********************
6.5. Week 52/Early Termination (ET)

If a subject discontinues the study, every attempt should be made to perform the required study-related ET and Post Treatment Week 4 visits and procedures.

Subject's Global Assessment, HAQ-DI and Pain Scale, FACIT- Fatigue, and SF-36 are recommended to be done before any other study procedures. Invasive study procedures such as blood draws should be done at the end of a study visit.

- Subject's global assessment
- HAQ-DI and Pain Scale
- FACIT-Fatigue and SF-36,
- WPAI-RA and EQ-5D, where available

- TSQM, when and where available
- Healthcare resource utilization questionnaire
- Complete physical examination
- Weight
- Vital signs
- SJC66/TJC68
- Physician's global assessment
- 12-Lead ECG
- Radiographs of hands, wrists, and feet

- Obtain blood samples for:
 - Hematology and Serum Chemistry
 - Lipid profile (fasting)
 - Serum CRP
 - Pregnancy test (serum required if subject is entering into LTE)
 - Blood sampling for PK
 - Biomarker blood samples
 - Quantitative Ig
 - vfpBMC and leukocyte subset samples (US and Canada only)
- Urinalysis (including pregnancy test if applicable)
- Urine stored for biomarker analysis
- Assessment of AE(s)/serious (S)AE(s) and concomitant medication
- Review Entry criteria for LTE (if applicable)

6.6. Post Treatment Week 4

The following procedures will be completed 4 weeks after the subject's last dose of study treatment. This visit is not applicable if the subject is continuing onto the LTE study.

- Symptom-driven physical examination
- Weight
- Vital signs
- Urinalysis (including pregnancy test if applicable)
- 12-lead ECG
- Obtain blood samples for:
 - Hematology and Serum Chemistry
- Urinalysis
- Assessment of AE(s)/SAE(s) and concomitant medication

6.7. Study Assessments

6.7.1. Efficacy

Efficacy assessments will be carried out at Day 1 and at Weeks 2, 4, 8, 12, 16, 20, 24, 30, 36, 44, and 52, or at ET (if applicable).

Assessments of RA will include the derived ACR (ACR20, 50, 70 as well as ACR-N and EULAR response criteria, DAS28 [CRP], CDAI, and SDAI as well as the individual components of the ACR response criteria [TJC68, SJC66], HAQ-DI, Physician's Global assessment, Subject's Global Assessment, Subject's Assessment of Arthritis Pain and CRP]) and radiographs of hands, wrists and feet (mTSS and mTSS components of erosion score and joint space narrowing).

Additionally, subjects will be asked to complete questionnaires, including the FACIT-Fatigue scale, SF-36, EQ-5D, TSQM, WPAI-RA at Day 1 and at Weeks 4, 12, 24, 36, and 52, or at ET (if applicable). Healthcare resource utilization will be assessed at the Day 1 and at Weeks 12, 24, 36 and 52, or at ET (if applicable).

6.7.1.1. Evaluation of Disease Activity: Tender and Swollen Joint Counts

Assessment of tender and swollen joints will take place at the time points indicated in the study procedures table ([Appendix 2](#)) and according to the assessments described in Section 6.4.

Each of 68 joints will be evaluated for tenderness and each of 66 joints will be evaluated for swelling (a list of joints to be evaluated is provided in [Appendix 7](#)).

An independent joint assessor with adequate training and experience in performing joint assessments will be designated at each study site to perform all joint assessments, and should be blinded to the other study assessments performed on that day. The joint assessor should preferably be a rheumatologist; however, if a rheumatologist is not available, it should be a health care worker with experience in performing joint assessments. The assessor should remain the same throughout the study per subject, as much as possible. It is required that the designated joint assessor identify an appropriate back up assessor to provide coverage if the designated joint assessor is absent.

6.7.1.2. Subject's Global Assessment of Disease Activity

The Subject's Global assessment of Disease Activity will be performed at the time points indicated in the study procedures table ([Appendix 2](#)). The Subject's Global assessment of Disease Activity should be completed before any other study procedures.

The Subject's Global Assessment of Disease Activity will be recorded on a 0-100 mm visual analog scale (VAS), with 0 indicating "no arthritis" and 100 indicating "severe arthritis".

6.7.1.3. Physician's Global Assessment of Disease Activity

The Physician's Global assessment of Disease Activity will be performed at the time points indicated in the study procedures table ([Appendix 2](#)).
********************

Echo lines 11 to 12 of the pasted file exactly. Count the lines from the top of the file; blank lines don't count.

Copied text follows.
- Weight
- Vital signs